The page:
In one of Google's costliest acquisitions, on Friday, the Google blog announced (as did the Google AdSense Blog and the Google AdWords blog) that they were acquiring the DoubleClick online advertising firm for $3.1 billion. A WebmasterWorld thread discusses the acquisition more closely.
Is Google an ad agency or a search giant? One reader feels that as Google continues pursuing advertising channels, advertising is its primary focus:
Wow, changes the whole makeup. Guess Google is now officially an ad agency that just happens to dabble in search.
Not everybody is optimistic:
The conflicts of interest are almost too many to list. This should make a lot of people nervous about their data.
Google's strategy is heavily questioned. Did were they trying to sink Microsoft? Many readers felt that way, especially feeling that Google is challenging anti-trust laws.
Obviously Google overpaid (in all cash too), but its more of a strategic move & Sergey's thinking would be in the big picture $3.1 billion dont matter much.
Wow, thowing away 3.1 billion just to shut MS out on a temporary basis. Google is completely insane.
Can anyone say anti-trust? If the Dept. of Justice lets this go through, they will be creating what Microsoft has on OS's. It will be too late to stop them after this. Hopefully someone there is listening. Even though, the EU would probably also have objections. I would be surprised if their competitors do not submit anti-trust issues too. Google not evil? Yea, right.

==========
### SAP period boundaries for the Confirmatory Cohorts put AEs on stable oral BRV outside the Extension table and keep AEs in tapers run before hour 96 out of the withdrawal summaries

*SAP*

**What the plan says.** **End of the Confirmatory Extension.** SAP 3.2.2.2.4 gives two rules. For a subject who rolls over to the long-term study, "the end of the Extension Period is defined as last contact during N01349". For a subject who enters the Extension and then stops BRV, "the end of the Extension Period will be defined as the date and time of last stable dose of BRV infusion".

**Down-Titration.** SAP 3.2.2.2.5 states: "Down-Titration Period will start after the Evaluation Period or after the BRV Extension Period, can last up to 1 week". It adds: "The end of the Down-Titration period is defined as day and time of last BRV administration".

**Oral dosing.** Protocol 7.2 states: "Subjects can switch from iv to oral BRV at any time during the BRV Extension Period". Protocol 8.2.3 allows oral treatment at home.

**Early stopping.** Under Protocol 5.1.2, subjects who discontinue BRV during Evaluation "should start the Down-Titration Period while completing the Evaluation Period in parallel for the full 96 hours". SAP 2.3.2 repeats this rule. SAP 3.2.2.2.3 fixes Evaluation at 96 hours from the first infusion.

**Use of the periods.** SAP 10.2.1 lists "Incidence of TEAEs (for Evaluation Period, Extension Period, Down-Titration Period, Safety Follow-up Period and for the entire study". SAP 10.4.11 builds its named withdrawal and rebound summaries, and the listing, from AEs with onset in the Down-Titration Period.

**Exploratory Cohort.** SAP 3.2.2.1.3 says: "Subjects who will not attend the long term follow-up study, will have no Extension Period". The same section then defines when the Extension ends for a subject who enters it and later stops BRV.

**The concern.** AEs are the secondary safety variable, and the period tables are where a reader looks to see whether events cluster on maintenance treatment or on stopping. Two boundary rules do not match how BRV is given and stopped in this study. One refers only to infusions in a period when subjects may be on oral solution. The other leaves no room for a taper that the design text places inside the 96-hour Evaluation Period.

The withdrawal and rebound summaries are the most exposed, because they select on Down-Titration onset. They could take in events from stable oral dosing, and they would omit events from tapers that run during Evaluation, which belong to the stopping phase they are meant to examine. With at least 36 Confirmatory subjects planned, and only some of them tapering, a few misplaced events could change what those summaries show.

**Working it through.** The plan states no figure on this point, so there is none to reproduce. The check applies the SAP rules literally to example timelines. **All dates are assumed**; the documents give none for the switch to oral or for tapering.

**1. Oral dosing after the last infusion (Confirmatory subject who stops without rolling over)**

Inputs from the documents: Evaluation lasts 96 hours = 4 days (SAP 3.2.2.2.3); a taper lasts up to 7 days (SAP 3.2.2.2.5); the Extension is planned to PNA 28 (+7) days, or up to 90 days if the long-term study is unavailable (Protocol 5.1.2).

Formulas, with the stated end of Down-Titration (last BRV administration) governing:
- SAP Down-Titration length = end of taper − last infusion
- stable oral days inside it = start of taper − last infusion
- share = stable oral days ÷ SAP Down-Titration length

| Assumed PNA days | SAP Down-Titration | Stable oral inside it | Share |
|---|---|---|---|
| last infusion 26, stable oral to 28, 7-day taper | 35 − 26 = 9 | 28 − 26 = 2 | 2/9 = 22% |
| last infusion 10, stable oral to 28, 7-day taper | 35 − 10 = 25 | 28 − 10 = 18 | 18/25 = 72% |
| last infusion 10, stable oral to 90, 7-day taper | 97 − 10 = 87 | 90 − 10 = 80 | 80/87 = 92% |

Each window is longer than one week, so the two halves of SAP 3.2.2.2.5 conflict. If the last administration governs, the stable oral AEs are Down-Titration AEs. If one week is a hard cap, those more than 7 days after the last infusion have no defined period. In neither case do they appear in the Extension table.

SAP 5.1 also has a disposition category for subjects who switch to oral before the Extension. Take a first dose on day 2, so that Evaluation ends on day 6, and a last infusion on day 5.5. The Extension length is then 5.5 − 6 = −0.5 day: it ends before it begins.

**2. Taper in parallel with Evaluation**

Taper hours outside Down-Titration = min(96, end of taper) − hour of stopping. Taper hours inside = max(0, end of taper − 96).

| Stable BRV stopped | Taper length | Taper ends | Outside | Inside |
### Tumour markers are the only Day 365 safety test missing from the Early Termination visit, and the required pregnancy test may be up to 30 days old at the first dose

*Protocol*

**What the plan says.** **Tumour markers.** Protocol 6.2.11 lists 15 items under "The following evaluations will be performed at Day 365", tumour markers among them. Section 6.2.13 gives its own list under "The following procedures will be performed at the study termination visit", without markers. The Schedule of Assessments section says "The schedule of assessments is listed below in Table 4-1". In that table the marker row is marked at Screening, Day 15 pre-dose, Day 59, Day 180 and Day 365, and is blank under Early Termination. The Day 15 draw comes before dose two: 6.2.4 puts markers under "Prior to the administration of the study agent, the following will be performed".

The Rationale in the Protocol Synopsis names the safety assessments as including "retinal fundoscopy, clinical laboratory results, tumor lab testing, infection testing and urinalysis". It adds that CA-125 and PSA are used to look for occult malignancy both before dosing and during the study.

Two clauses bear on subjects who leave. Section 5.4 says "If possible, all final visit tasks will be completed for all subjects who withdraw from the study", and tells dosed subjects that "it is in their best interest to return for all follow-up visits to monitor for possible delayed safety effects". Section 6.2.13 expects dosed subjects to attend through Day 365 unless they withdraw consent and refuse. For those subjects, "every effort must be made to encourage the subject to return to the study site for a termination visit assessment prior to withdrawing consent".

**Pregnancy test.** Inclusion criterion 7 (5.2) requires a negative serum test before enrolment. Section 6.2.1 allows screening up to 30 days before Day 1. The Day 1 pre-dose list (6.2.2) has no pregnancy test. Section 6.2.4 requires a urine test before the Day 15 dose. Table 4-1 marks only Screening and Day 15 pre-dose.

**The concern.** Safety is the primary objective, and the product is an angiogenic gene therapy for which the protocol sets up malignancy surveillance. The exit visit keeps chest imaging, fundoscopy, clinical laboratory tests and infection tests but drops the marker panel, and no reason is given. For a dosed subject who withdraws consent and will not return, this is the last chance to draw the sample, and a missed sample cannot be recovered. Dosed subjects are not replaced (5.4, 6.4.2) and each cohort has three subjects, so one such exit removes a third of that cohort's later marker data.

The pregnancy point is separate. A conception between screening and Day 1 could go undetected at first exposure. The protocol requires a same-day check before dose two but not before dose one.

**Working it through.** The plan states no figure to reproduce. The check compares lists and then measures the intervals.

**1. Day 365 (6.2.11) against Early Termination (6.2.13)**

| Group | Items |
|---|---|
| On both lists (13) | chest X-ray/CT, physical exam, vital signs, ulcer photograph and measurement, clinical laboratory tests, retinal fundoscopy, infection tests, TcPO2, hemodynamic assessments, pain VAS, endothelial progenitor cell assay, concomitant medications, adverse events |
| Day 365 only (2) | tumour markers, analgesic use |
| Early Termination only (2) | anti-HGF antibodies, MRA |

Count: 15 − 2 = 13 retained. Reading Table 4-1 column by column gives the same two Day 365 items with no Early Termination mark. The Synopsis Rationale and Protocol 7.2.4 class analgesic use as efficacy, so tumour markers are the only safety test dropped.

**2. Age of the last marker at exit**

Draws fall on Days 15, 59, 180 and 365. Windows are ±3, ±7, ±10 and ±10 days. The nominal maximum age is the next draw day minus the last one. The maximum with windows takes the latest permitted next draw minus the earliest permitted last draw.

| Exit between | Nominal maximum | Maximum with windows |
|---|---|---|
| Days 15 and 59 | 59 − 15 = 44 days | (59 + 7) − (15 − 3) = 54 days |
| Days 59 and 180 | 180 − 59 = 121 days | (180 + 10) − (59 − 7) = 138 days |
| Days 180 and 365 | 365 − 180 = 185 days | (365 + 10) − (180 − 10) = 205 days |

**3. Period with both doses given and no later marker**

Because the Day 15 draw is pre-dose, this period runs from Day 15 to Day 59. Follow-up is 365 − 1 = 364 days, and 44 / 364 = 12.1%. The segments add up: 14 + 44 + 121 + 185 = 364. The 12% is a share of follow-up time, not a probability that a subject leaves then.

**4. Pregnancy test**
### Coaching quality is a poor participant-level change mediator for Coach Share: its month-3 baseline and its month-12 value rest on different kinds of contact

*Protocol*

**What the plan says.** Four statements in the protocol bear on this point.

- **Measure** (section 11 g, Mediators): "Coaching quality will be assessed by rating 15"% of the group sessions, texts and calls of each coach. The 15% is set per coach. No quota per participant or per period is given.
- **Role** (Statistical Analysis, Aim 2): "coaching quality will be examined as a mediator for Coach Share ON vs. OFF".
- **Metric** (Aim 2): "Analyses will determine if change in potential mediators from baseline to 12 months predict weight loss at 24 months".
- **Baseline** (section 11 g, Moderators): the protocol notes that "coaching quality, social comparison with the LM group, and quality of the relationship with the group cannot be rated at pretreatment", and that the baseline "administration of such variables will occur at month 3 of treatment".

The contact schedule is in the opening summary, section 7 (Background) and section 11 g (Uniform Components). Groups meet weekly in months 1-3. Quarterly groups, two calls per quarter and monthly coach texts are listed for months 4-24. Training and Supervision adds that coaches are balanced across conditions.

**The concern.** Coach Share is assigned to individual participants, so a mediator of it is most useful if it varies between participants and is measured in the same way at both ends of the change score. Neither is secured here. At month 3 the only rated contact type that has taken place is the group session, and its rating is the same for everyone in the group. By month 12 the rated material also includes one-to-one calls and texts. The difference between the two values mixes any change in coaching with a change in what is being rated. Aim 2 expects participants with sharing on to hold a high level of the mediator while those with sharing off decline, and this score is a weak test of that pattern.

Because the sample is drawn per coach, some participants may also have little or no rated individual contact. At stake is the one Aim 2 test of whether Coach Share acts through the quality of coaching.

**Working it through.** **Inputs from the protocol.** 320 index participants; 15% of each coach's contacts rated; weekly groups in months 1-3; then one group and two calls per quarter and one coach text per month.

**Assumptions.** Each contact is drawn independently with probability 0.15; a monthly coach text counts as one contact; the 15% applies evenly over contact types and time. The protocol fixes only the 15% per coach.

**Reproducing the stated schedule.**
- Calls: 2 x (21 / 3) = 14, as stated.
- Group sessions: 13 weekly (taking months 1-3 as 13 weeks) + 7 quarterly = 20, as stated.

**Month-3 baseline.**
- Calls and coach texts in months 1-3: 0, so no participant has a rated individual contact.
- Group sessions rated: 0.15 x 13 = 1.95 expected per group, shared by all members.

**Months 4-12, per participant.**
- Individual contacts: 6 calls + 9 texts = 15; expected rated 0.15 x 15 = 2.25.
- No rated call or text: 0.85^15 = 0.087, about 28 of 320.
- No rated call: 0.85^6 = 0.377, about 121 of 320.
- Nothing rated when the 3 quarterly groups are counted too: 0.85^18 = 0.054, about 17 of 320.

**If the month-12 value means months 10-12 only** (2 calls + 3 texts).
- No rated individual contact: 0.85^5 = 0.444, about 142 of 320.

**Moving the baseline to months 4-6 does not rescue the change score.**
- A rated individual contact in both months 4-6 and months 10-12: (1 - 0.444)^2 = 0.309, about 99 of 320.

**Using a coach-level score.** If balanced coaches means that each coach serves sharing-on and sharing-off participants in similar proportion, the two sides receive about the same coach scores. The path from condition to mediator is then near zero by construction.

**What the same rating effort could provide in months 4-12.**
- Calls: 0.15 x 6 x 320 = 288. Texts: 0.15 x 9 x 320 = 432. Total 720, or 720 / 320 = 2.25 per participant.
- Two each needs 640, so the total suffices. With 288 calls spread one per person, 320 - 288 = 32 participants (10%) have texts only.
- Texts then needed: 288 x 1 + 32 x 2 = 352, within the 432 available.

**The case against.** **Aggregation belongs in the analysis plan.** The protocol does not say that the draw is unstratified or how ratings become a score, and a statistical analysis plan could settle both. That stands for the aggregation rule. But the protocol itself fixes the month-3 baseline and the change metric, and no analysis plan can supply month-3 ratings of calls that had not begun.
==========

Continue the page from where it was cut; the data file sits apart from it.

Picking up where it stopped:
It certainly feels that Google, with its finances, can control a lot of online properties. How much is too much? Another WebmasterWorld forums thread shows that Google is already being scrutinized for the purchase.
According to a Marketwatch article, competitors are asking the government to look more closely at the purchase.
"Google's purchase of DoubleClick combines the two largest providers of online advertising delivery and is going to reduce substantially the market competition on which Web sites rely on to provide advertising," The Journal quoted Brad Smith, Microsoft's general counsel, as saying. Smith said that, taken together, Google and DoubleClick would handle more than 80% of the advertisements served up to third-party Web sites when a user pulls up a page, the Journal reported.
Forum members see that this may be a valid argument. In fact, Techmeme already covers a number of blogs that are reporting about Microsoft's desire to have an extensive antitrust review.